Dumb chronicles Georgia Webber’s throat injury, and her rehabilitation through not speaking. Through a well-crafted visual language, Georgia tells the story of how her work, relationships with friends, and day-to-day living is dramatically altered by not being able to talk. Prose essays by writers who think deeply about vocal cords supplement each issue’s theme.
In the first issue of Dumb, we meet Georgia in May, right when her throat begins to hurt. We follow her through months of attempting to ignore the pain while waiting tables, and socializing with friends. Then, in September, Georgia is diagnosed -after an invasive inspection- as a “vocal abuser,” and is instructed not to talk for six months.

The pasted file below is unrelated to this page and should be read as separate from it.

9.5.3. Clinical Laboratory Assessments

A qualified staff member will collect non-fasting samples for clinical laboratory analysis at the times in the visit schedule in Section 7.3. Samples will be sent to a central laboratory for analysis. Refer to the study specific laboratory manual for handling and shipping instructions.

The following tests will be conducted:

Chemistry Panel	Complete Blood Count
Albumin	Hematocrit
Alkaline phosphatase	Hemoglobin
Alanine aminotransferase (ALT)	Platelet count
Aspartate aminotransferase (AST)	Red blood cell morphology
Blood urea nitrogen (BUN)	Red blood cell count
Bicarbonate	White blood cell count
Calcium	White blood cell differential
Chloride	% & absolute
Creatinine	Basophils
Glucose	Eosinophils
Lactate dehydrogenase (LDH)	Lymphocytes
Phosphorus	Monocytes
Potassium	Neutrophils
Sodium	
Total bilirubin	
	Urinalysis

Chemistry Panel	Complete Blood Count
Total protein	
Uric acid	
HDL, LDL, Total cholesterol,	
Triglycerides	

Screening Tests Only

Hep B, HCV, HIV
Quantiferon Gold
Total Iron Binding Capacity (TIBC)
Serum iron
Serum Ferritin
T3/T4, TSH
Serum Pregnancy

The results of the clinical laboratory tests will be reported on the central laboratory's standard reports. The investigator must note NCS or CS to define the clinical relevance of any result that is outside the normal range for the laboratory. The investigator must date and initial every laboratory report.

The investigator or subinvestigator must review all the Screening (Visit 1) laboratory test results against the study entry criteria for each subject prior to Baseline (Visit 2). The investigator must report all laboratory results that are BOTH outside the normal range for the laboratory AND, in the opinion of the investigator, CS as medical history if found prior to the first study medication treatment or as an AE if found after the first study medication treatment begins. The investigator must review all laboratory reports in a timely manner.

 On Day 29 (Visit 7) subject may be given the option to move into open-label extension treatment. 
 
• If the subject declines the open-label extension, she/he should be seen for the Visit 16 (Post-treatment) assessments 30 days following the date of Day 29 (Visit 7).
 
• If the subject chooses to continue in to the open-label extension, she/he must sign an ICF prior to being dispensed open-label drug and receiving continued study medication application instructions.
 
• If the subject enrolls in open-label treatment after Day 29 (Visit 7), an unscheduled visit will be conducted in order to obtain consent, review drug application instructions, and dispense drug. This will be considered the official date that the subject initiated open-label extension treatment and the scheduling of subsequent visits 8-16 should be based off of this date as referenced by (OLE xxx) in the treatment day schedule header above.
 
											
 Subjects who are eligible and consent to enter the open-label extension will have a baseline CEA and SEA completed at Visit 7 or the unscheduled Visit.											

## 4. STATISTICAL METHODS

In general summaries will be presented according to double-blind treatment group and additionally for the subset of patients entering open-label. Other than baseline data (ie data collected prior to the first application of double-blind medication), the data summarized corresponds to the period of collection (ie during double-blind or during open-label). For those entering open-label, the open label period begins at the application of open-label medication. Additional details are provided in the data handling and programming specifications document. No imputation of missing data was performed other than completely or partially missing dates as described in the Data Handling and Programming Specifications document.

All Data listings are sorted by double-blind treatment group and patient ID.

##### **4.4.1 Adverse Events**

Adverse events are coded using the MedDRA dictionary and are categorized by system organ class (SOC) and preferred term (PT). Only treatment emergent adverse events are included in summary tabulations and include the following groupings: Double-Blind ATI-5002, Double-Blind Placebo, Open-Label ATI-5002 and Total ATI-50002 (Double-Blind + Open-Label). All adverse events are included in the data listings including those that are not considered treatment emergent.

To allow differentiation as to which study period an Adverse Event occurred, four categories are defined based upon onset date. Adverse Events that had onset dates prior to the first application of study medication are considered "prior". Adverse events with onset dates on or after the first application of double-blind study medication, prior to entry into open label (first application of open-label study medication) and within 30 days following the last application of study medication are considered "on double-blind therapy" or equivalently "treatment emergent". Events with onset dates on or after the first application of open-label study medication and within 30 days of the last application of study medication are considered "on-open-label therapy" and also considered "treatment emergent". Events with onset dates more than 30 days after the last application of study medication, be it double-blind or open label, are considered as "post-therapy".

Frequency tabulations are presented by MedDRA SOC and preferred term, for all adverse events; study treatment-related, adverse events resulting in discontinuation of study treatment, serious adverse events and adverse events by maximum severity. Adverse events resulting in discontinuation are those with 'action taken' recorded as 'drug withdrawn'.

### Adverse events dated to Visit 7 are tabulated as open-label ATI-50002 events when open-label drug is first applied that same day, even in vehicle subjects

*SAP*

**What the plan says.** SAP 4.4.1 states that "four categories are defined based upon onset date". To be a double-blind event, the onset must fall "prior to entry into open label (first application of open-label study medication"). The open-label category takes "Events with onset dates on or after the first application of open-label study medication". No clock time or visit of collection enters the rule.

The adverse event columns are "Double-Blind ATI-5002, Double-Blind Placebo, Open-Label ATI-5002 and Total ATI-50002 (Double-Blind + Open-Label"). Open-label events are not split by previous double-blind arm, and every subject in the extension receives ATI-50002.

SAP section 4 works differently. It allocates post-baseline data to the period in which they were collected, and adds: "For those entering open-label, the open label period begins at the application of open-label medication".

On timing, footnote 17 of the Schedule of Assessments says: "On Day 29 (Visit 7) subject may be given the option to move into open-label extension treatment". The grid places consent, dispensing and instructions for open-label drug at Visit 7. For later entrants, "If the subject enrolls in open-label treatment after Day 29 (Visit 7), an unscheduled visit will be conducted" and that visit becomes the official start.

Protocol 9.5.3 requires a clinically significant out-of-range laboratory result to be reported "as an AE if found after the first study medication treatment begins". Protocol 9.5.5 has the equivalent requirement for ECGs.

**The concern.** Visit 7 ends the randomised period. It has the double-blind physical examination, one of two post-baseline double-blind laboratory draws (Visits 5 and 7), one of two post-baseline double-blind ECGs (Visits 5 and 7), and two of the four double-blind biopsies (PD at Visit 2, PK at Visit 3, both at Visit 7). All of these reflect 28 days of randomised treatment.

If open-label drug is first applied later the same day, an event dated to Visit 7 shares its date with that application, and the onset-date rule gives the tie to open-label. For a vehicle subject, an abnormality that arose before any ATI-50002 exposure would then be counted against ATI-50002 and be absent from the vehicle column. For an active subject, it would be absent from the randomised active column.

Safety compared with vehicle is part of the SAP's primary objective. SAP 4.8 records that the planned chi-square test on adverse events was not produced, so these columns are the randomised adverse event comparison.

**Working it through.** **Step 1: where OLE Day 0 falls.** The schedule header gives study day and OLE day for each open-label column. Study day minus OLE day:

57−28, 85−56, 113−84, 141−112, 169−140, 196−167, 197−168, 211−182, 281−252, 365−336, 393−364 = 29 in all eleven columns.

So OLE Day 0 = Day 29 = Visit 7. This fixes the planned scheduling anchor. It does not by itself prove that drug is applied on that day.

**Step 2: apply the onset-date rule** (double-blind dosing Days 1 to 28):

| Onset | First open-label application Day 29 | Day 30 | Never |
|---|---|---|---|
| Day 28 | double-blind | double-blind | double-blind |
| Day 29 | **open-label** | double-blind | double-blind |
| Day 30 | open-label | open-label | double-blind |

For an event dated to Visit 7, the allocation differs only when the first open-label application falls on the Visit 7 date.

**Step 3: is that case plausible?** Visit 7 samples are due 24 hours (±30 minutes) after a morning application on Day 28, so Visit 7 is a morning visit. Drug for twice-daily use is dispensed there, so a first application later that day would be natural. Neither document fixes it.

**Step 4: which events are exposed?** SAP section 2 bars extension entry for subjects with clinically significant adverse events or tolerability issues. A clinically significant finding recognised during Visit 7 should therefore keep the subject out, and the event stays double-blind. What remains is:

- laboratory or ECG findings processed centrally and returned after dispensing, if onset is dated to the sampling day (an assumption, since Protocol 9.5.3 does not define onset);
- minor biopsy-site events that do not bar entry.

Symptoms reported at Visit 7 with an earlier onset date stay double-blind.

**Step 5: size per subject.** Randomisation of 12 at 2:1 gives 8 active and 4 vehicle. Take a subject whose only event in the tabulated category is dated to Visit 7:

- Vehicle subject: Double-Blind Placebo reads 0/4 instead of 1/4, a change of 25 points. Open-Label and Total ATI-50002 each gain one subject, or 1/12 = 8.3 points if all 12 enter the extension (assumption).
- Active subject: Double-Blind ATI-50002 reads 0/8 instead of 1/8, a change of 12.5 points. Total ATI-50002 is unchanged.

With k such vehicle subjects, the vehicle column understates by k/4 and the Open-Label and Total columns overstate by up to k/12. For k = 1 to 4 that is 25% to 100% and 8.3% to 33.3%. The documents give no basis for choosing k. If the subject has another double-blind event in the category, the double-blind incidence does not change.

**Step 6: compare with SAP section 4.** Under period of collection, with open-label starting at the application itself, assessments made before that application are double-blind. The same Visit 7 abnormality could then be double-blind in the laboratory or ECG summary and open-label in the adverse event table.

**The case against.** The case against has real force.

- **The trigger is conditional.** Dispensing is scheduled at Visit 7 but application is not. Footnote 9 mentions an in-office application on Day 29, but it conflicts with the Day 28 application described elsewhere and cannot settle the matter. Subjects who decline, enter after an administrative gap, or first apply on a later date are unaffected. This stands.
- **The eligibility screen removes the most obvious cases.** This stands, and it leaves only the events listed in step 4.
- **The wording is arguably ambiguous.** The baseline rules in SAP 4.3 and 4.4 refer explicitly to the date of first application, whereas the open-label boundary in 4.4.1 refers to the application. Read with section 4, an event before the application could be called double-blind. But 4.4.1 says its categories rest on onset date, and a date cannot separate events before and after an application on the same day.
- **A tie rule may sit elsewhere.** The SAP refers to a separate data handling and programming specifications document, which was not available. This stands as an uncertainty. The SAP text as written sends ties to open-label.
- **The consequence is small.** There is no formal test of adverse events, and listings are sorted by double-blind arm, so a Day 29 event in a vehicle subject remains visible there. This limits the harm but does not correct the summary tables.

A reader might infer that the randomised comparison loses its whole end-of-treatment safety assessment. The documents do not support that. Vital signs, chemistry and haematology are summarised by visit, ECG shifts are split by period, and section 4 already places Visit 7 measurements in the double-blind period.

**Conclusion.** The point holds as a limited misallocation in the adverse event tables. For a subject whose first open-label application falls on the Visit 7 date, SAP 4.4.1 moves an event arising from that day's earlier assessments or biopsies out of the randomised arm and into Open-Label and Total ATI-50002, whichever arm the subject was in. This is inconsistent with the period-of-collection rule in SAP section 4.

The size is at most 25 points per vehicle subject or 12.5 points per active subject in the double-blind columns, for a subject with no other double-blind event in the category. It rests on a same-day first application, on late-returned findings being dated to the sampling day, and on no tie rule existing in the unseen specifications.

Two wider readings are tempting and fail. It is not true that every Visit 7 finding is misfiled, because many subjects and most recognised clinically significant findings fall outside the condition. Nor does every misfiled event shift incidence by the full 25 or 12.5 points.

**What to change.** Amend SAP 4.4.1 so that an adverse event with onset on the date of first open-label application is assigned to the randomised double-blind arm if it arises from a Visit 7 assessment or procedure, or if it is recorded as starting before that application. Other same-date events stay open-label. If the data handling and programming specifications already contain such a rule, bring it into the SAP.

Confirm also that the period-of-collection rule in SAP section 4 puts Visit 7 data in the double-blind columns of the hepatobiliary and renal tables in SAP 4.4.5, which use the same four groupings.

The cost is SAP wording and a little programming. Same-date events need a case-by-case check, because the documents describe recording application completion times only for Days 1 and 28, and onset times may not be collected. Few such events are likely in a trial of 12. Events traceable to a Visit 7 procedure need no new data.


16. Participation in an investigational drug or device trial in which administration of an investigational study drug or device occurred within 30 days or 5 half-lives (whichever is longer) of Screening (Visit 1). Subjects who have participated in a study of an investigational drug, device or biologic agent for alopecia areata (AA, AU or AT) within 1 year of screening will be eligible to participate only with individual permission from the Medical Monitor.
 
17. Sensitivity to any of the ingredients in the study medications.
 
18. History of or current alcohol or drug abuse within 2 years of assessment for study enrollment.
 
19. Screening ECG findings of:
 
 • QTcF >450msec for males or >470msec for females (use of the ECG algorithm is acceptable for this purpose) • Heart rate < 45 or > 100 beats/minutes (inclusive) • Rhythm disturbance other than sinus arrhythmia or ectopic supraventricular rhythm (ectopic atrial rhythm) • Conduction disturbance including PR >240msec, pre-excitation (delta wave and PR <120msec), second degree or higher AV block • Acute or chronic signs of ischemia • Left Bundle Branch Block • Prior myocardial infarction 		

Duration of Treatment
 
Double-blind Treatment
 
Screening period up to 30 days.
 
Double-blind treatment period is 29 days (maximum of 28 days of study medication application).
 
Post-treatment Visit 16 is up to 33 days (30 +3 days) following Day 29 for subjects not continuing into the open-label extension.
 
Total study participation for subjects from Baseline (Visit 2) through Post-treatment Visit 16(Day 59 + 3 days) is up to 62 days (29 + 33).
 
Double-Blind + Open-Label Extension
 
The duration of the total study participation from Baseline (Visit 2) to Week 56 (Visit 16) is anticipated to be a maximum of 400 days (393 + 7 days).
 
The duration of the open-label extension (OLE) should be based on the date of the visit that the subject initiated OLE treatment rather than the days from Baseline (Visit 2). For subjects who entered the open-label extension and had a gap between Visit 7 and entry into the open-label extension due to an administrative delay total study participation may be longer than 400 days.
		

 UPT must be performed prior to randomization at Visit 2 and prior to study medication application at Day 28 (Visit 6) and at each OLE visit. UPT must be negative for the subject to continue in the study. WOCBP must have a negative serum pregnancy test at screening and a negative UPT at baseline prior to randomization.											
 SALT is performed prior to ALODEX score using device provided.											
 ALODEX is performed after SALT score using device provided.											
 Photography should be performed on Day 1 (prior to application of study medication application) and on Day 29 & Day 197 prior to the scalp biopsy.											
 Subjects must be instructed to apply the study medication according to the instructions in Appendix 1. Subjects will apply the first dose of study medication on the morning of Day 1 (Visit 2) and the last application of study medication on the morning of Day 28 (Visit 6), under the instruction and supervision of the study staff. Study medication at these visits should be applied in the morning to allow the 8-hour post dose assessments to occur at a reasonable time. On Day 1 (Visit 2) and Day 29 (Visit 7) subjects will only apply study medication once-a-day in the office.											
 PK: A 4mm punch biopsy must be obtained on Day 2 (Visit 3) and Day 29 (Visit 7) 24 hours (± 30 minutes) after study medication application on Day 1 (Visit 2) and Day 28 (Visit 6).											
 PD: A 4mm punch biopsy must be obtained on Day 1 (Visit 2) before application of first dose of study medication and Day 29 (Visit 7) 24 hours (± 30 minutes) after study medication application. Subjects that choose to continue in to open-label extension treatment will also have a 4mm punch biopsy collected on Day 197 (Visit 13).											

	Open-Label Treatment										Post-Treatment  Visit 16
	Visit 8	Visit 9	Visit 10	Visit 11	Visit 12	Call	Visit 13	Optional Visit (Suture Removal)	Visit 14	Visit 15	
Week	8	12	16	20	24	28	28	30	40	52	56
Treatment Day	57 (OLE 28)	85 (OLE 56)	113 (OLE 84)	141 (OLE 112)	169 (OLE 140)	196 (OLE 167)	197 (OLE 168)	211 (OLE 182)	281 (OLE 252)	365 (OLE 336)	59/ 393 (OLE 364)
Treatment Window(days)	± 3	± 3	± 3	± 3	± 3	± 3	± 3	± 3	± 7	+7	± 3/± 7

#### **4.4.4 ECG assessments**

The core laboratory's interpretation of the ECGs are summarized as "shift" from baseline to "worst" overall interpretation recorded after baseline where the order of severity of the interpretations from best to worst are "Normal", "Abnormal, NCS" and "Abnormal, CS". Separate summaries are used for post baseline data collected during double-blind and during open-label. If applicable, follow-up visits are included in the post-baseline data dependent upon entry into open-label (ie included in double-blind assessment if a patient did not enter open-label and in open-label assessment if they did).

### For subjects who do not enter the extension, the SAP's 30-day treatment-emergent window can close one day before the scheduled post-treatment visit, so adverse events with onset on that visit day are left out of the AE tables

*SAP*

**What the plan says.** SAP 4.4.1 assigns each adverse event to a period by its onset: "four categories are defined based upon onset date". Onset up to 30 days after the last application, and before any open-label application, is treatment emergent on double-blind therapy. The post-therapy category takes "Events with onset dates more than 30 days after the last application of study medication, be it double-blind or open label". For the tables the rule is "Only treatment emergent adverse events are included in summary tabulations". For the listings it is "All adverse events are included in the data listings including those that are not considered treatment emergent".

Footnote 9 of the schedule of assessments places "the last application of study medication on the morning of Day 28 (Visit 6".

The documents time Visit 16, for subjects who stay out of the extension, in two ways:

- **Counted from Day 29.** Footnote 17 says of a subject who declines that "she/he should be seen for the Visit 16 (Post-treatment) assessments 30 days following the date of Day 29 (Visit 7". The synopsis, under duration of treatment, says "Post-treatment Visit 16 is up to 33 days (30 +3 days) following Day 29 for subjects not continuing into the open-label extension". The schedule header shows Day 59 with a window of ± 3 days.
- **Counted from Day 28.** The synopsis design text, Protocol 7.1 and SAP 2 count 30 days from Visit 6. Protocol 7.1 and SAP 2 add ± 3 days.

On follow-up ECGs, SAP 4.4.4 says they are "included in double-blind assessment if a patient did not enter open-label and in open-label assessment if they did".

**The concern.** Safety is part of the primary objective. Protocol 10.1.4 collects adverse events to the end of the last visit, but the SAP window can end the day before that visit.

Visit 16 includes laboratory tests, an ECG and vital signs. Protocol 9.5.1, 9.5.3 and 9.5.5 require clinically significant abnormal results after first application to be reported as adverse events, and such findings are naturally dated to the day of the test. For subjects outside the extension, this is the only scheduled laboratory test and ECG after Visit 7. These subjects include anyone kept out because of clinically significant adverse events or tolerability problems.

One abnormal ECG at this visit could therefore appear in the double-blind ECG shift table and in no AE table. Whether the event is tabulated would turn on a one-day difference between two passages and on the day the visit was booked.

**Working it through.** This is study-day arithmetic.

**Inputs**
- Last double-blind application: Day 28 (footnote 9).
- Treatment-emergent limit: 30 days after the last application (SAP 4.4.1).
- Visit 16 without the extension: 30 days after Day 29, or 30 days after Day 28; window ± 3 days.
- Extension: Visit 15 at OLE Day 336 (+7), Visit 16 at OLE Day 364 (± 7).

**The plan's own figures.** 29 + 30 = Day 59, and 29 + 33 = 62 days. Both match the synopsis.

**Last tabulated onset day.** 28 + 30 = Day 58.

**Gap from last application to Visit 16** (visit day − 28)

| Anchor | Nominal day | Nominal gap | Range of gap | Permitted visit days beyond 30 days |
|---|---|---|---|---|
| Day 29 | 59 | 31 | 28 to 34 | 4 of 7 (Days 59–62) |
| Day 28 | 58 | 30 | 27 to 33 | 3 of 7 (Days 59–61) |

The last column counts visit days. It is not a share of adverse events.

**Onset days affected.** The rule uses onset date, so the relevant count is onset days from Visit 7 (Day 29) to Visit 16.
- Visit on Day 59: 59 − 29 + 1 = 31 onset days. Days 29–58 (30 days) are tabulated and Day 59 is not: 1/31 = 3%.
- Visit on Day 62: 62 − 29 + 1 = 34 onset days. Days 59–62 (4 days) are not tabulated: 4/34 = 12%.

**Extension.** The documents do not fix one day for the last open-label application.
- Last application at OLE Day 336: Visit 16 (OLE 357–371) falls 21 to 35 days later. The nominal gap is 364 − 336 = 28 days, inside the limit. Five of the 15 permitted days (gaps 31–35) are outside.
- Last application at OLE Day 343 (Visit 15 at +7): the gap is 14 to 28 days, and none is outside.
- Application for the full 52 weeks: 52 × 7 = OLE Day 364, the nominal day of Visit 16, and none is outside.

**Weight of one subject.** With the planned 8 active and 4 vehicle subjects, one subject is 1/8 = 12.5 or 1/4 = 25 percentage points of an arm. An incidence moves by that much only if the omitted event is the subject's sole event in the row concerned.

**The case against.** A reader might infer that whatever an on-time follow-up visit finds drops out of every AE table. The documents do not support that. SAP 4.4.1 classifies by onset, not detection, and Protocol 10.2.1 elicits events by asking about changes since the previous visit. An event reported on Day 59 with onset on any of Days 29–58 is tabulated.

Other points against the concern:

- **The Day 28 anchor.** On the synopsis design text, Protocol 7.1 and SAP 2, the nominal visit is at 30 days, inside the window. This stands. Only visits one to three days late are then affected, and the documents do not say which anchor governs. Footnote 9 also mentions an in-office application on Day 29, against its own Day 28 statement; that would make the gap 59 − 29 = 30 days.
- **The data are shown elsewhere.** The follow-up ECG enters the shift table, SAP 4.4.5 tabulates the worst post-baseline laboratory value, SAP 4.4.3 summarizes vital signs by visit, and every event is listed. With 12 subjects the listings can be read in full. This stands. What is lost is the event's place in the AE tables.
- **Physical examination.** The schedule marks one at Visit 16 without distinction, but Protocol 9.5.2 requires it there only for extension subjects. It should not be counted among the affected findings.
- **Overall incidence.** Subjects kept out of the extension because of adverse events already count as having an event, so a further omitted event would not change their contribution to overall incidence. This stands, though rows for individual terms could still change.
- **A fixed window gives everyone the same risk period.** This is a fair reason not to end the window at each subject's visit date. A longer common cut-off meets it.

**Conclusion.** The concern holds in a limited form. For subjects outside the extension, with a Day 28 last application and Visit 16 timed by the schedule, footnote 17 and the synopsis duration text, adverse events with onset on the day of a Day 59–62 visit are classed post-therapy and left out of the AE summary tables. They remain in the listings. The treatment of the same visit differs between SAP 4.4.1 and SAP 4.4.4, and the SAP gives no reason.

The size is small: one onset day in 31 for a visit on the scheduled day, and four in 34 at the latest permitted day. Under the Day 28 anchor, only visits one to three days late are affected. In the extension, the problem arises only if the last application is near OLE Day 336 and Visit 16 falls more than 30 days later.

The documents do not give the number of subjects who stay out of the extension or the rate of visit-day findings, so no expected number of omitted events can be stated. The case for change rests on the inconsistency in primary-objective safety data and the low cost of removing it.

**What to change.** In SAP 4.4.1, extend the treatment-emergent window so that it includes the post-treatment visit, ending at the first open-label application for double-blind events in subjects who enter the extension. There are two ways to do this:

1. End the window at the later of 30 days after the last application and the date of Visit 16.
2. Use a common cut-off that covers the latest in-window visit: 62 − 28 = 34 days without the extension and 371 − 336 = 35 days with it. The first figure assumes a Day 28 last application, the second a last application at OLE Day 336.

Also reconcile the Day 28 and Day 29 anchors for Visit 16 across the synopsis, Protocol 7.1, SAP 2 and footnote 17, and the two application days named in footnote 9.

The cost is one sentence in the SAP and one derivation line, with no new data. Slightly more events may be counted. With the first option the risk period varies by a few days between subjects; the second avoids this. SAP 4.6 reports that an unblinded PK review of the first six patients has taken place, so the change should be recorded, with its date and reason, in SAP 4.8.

Georgia assigns the color red to represent sound, both as speech and noise. It’s a bold component that is mixed in with her black line drawings, and is use quite potently at the end of this issue. Georgia also subtly draws spiky stars to represent her pain as a tangible object that can be shoved into a pocket or junk drawer, or swatted away while socializing with friends.
In this issue, Madeleine Palmer writes an essay on how to care for your living musical instrument, your voice.